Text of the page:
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February 27th, 2017, 05:52 AM  #1 
Newbie Joined: Dec 2015 From: England Posts: 28 Thanks: 0  finding the general solution
I can't seem to find the general solution for part b as all the values of a, b or c just equal 0

February 27th, 2017, 06:28 AM  #2 
Senior Member Joined: Sep 2015 From: Southern California, USA Posts: 1,500 Thanks: 757 
what method are you supposed to use to solve these?

February 27th, 2017, 09:18 AM  #3 
Senior Member Joined: Sep 2015 From: Southern California, USA Posts: 1,500 Thanks: 757 
$y^{\prime \prime} + 2 y^\prime + 2 y = x$ first find homogeneous solution $y^{\prime \prime} + 2 y^\prime + 2 y = 0$ the characteristic equation is $s^2 + 2s +2 = 0$ with roots $s = 1 \pm i$ so homogeneous solutions is given by $y_h(x) = c_1 e^{(1+i)x} + c_2 e^{(1i)x}$ using the method of undetermined cofficients we try $y_p = c_3 x+c_4$ $y_p^\prime = c_3$ $y_p ^{\prime \prime} = 0$ $y_p ^{\prime \prime} + 2 y_p^\prime + 2 y_p = 0 + c_3 +2 c_3 x +2 c_4 = 2c_3 +2 c_4 +2 c_3 x = x$ so $2c_3 +2 c_4 = 0$ $2c_3 = 1$ $c_3 = \dfrac 1 2$ $c_4 = \dfrac 1 2$ and finally $y(x) = y_h(x) + y_p(x) = c_1 e^{(1+i)x} + c_2 e^{(1i)x} + \dfrac{x  1}{2}$ (b) is similarly solved.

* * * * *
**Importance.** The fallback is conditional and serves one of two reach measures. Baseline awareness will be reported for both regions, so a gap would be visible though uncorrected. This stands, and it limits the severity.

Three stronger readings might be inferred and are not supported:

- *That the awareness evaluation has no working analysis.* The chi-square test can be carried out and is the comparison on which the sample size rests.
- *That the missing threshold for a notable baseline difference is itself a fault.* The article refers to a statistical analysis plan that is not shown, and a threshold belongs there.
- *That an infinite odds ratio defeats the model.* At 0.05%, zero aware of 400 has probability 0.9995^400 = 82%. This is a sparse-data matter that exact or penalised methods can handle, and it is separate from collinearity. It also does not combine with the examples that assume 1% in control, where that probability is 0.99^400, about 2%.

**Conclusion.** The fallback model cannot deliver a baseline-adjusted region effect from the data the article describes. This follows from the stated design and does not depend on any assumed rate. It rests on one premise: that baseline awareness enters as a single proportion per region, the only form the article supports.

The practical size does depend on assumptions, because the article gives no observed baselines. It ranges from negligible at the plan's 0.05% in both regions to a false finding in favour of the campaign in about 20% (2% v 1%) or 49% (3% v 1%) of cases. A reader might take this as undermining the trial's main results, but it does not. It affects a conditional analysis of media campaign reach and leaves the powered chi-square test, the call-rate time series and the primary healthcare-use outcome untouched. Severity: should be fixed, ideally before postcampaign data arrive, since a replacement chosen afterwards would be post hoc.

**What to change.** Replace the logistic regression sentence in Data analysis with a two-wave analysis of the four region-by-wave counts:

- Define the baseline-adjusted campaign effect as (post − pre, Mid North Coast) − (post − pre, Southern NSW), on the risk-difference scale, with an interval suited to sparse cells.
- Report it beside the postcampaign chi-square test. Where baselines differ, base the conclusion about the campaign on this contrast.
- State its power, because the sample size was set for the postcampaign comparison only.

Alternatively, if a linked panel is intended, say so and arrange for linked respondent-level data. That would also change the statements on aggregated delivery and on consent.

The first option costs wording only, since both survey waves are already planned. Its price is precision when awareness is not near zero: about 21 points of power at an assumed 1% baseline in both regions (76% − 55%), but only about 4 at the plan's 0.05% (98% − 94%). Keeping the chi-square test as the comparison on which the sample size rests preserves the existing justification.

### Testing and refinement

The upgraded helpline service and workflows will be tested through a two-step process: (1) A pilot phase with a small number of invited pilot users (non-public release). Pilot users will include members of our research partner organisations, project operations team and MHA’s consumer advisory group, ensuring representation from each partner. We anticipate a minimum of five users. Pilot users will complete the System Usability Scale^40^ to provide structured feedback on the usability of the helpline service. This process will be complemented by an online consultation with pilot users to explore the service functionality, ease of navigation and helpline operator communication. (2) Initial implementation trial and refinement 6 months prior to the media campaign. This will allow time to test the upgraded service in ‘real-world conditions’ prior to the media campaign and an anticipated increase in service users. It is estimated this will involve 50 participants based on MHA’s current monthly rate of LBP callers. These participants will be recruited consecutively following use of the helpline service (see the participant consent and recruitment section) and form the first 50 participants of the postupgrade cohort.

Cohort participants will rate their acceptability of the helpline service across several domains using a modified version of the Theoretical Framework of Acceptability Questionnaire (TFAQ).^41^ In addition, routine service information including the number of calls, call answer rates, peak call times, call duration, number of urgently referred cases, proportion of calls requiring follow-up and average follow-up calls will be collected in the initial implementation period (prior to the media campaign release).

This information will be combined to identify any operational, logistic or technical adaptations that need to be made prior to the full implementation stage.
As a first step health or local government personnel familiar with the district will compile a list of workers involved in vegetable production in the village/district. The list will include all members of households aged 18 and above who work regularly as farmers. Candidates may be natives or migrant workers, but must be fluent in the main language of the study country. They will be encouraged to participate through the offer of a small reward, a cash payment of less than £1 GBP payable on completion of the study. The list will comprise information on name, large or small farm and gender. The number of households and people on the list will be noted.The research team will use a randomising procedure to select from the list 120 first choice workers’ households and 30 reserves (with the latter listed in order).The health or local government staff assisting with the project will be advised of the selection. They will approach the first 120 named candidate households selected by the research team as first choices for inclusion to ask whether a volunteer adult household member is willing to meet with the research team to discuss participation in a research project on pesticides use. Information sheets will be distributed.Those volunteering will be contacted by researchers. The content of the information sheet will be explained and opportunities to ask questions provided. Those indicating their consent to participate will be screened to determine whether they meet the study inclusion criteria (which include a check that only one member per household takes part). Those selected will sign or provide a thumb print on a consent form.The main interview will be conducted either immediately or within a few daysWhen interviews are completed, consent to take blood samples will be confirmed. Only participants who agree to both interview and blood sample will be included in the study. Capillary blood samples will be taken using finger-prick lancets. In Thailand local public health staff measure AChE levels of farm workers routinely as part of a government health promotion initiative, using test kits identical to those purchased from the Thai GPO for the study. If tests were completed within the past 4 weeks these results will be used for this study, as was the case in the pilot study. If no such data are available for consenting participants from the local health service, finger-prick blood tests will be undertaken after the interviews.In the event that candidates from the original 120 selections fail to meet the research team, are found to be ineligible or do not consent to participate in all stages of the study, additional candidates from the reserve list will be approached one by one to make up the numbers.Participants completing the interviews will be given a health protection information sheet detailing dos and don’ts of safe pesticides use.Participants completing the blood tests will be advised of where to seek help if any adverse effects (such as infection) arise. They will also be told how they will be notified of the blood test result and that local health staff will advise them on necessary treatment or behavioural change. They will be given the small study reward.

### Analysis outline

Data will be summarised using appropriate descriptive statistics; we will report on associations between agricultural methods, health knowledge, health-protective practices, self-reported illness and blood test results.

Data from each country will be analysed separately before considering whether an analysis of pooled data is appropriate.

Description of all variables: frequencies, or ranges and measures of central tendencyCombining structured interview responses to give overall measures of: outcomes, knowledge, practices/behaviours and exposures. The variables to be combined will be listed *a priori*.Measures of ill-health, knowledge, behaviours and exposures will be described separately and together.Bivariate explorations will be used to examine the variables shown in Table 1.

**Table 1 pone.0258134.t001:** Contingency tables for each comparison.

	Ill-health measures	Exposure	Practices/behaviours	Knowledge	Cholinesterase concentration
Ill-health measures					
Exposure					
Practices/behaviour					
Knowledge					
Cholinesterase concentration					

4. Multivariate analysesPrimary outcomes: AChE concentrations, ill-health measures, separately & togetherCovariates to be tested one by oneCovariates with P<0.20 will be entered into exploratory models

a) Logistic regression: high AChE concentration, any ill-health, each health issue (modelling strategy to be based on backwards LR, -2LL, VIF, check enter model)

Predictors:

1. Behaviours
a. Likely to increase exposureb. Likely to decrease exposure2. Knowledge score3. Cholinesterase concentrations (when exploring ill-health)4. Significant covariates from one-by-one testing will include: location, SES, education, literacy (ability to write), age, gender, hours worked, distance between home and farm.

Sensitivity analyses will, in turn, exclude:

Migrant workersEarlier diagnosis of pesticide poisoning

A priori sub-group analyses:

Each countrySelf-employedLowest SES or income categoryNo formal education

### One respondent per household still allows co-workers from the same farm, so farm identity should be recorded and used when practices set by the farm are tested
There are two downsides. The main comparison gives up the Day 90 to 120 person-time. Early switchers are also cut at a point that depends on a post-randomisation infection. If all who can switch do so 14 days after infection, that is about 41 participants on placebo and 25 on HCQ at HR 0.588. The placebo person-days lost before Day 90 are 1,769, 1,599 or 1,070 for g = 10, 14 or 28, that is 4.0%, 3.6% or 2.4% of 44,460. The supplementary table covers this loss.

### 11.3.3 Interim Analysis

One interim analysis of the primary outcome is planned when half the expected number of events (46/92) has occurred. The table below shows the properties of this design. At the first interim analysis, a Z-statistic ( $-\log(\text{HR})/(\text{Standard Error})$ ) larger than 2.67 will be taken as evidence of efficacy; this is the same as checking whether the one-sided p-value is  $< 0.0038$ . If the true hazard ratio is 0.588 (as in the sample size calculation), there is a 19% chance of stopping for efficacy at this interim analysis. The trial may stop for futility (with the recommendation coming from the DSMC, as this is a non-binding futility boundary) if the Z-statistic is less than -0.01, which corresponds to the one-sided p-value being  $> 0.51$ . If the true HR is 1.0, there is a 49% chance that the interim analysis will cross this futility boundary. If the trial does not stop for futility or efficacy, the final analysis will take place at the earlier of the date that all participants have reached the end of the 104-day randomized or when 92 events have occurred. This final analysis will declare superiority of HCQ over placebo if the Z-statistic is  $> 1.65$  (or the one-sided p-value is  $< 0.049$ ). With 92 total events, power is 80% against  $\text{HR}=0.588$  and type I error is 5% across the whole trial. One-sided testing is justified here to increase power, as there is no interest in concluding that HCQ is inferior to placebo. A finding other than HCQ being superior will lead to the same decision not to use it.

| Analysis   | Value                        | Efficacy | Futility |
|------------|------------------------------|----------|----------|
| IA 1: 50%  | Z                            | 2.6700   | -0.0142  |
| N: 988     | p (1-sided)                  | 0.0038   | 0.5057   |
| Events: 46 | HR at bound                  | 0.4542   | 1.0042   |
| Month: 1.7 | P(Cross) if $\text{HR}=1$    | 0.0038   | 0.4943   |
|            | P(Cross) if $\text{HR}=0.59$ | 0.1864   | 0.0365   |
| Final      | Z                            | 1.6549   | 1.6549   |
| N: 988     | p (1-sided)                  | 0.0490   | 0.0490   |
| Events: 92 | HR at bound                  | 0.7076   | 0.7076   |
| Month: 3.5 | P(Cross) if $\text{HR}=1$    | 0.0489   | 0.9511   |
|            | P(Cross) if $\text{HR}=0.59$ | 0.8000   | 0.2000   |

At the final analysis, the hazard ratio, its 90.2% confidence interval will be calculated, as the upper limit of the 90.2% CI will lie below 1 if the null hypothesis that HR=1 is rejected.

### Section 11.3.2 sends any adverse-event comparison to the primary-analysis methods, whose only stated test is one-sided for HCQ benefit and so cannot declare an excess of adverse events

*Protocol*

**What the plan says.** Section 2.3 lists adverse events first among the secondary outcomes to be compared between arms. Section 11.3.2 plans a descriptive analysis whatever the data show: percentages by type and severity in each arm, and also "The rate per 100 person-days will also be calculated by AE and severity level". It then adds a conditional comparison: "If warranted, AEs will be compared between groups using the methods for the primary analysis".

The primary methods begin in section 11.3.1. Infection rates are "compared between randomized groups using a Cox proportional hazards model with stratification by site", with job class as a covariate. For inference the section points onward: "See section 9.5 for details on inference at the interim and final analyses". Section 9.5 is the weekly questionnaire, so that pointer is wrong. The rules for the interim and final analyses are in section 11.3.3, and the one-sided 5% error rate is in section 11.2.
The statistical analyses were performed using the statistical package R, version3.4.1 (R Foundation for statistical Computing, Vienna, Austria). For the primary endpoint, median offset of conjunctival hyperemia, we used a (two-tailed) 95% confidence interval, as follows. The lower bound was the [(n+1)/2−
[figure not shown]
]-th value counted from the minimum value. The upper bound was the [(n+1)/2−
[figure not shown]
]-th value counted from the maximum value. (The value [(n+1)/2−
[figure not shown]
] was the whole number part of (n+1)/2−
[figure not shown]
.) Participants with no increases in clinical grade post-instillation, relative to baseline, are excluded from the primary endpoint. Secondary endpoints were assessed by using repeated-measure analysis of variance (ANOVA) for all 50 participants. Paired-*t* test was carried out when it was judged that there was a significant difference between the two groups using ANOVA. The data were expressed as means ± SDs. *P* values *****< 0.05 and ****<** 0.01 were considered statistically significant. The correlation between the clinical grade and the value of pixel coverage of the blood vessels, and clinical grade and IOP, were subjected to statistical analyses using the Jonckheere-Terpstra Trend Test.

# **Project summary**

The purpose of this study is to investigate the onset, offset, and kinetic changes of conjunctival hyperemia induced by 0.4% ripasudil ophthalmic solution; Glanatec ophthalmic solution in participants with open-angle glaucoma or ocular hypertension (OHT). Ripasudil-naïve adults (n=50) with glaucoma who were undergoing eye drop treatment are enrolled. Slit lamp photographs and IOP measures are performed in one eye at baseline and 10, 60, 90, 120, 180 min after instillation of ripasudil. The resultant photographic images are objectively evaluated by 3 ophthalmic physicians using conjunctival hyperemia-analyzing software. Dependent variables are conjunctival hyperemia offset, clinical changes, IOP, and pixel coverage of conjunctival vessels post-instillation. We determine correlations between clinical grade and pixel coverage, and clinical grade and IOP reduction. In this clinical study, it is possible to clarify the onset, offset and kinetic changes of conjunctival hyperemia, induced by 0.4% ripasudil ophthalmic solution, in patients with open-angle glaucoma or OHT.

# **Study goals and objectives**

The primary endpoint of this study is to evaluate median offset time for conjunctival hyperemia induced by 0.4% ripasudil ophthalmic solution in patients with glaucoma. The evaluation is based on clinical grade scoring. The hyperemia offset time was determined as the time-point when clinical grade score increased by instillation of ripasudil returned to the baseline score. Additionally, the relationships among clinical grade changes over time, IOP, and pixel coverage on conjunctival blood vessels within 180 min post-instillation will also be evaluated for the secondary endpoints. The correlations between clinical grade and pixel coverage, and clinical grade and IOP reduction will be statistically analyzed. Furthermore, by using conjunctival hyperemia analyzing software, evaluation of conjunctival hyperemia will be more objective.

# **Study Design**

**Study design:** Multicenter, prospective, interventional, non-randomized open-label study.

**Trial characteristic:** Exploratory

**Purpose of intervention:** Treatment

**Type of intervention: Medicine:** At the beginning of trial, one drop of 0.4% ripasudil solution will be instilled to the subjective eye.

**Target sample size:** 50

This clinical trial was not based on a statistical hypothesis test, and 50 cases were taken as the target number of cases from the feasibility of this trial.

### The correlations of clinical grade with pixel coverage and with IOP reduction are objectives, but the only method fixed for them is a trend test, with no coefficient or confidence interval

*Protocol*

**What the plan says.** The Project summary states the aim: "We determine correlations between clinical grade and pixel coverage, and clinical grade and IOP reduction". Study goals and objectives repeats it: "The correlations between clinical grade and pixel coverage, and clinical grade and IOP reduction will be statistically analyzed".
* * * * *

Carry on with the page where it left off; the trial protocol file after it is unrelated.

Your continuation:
February 27th, 2017, 09:37 AM  #4 
Senior Member Joined: Sep 2015 From: Southern California, USA Posts: 1,500 Thanks: 757 
actually (b) is a bit messier but we use the same method $y^{\prime \prime}  4 y^\prime +4y = e^{2x}$ finding the homogeneous solution first we have characteristic polynomial $s^2  4s + 4 = 0$ $s=2$ and this root is of order 2. This results in a homogenous solution of $y_h(x) = c_1 e^{2x} + c_2 x e^{2x}$ What about our particular solution? Ordinarily, given the driving function $e^{2x}$, we'd choose a form of $y_p(x) = c_3 e^{2x}$ but this won't work as this is just a form of the homogeneous solution. Same with $y_p(x) = c_3 e^{2x} + c_4 x e^{2x}$ so we have to try a solution of the form $y_p(x) = c_3 x^2 e^{2x}$ $y_p^\prime(x) = 2 c_3 e^{2 x} x (x+1)$ $y_p^{\prime \prime} = 2 c_3 e^{2 x} \left(2 x^2+4 x+1\right)$ plugging all this back into the diff eq we get $ 2 c_3 e^{2 x} \left(2 x^2+4 x+1\right)  4\left(2 c_3 e^{2 x} x (x+1)\right) + 4c_3 x^2 e^{2x} = 2 c_3 e^{2 x} = e^{2x}$ so $2 c_3 = 1$ $c_3 = \dfrac 1 2$ $y(x) = y_h(x)+y_p(x) = c_1 e^{2x} + c_2 x e^{2x} + \dfrac 1 2 x^2 e^{2x}$ 
February 27th, 2017, 11:17 AM  #5 
Global Moderator Joined: Dec 2006 Posts: 18,053 Thanks: 1395 
$\dfrac{\text{d}^2y}{\text{d}x^2}  4\dfrac{\text{d}y}{\text{d}x} + 4y = e^{2x}$ is equivalent to $e^{2x}\dfrac{\text{d}^2y}{\text{d}x^2}  4e^{2x}\dfrac{\text{d}y}{\text{d}x} + 4e^{2x}y = 1$. Integrating that gives $e^{2x}\dfrac{\text{d}y}{\text{d}x}  2e^{2x}y = x + \text{A}$, where $\text{A}$ is a constant. Integrating again gives $e^{2x}y = \frac12x^2 + \text{A}x + \text{B}$, where $\text{B}$ is a constant. Hence the general solution is $y = \left(\frac12x^2 + \text{A}x + \text{B}\right)e^{2x}$. 

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